dye vs pigment stains

I'd like to add an accent piece to a piece of furniture I'm building and want to ebonize a piece of Maple (though I suppose it doesn't have to be Maple, I just want it to be black). I've read that dye stains will be better for doing this. I picked up a can of Minwax "Wood Finish" oil based stain, but can't seem to determine if it is dye or pigment stain. Does anyone know how I can tell. Any other comments on the process would also be appreciated. Thanks
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It is most likely a pigment. Get it from Woodcraft. Transtint is what I use.
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Stoutman
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I agree. I don't think Minwax make a dye product.
For Black, I have had better luck with Behlen's Solar Lux which is alcohol base. It seems to penetrate better, and is about $11 - $12 buck a bottle.
When I use the Behlens for finish, I thin it quite a bit. But for black as possible, use it straight.
Almost all woodturners yearn to ebonize some kind of wood for finials, knobs, caps, and decorations of all manner. Right now, I think the preferred method is real India Ink from the art or office supply store. This is really a prevalent method since almost no one can find the good ebony at a fair price, and the Macassar (sp?) has a tendency to have brown streaks in it. So wood is saturatated in the ink, sanded after grain raising, then saturated again. A piece of wood done this way actually looks like ebony.
For me... I cheat. On something of size I would hit the accent piece with black laquer so I could get it dead black, and if my final finsh is gloss, I am on my way. If it is satin, out comes the steel wool to knock off the shine.
Robert
Robert
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Aniline type dies: http://www.gallerytungsten.com/archives/000134.php
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Jedd Haas - Artist - New Orleans, LA
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Thu, Apr 19, 2007, 3:21pm (EDT-3) snipped-for-privacy@hvc.rr.com (Doug) doth come in and mumble: <snip> want to ebonize a piece of Maple <snip>. I picked up a can of Minwax "Wood Finish" oil based stain, but can't seem to determine if it is dye or pigment stain. Does anyone know how I can tell. <snip>
Sounds likea waste of good maple to me, but it's your wood.
Yes, someone knows. The manufacturer. That's the reason they put the 1-800 number on the can, so you can get answers about their products. Or did they leave it off yours?
JOAT I have anal glaucoma. I can't see my ass going to work today.
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General Finishes makes a Paint /Stain in black in their Kountry Colors collection.. You can paint it on and leave it or wipe off to you preference of darkness.
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Apparently they are not Milk Paints
http://www.generalfinishes.com/finishes/water-base-finishes/waterbase_finishes.htm#GF%20Milk%20Paints
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http://www.generalfinishes.com/finishes/water-base-finishes/waterbase_finishes.htm#GF%20Milk%20Paints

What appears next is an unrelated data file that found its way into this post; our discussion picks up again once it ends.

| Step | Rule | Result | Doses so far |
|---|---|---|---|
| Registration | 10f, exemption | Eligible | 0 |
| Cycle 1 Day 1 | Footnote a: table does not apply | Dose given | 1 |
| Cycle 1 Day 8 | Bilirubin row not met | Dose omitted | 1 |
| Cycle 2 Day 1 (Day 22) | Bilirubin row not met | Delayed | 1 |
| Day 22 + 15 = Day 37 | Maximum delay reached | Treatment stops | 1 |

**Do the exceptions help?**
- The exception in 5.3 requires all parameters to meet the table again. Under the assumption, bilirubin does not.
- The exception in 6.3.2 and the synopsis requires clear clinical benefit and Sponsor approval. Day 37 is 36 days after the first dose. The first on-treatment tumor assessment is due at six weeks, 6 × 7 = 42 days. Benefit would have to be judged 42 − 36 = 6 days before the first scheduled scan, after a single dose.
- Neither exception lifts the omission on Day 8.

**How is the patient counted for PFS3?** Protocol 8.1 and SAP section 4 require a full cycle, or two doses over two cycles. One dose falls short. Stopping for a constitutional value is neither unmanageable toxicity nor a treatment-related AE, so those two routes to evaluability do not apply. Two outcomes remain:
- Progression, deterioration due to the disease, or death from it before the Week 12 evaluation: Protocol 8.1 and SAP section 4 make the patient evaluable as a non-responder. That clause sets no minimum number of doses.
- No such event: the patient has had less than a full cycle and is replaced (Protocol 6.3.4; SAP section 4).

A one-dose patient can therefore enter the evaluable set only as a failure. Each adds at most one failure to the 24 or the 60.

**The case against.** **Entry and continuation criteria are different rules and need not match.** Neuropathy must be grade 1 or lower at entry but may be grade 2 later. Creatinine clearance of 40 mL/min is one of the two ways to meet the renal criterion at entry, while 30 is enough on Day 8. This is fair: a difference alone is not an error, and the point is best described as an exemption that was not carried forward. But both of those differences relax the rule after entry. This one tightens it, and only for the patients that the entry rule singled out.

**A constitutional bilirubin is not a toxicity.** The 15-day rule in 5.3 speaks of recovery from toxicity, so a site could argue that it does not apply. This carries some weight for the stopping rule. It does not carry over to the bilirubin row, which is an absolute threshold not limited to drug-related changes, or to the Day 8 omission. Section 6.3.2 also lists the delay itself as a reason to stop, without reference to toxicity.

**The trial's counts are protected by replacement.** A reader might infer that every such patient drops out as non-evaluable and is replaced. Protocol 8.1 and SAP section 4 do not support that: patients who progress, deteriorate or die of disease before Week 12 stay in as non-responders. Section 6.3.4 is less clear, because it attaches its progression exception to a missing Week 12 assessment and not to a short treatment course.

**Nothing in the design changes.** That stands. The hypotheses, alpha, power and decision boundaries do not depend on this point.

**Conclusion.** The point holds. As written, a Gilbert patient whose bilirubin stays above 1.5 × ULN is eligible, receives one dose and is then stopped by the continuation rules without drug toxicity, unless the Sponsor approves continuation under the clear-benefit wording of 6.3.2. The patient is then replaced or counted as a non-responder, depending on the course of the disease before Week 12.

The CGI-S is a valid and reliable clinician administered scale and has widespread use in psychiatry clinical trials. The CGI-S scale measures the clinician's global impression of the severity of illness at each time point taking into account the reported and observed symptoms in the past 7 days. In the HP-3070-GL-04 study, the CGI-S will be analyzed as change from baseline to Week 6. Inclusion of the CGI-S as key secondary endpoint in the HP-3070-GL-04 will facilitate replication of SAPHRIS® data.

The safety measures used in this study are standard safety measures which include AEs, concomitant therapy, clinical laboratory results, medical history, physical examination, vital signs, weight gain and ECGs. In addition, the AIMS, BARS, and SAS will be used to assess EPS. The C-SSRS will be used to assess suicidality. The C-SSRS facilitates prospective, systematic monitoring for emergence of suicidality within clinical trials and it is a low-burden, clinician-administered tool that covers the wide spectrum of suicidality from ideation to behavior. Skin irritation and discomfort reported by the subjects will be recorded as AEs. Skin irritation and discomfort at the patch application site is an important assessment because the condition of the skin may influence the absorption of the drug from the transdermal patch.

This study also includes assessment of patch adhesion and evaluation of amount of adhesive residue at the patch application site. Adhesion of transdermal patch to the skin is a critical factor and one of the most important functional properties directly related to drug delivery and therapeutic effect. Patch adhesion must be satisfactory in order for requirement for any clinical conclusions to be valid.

CRAP,,, They ARE milk paints. 3rd time is a charm.
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I have a whole oak family room suite to ebonize and I have done some testing in preparation. I chose oak due to the pronounced grain structure so that the texture would still come through the finish. I used water based black aniline dye from woodcraft mixed at the recommended strength. I applied it liberally and let it dry completely. I followed that with some water based Minwax black stain that I had mixed at Home Depot. I got this plan from Bob Flexner's book. My test have come out very well and more importantly to the satisfaction of my customer.
SteveP.

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Most of the common "yellow can" Minwax finishes do contain some pigment, often contain dye as well, and a few contain only dye. If you want to check a can you've already purchased, just open it and stir up from the bottom with a small stick. If it contains pigment some will stick to the stick and you will be able to see it.
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Make it as simple as possible, but no simpler.

Larry Wasserman - Baltimore Maryland - lwasserm(a)sdf. lonestar. org
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Which Minwax finishes contain only dye?
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Stoutman
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One that I am sure of is "Golden Pecan"
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When the game is over, the pawn and the king are returned to the same box.

Larry Wasserman - Baltimore Maryland - lwasserm(a)sdf. lonestar.org
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Look for something you don't have to stir, and it'll be a dye. Pigment is added as particulates, and has a tendency to settle in the can and seek the pores in the wood. Easy to tell which is which by what they leave behind on a piece of white paper.
Ebonizing by dye would be fine with cherry, soft maple or birch, or if you just need color over durability, basswood. Aniline dyes, RIT fabric dyes, India ink are all pretty common ways of going about it.
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Doug wrote:

India Ink.
I use it to ebonize Ash with fantastic results.
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Another solution is the inks used in inkjet printers. They are available in either dye or pigment versions. Dye based products tend to fade more than pigment.
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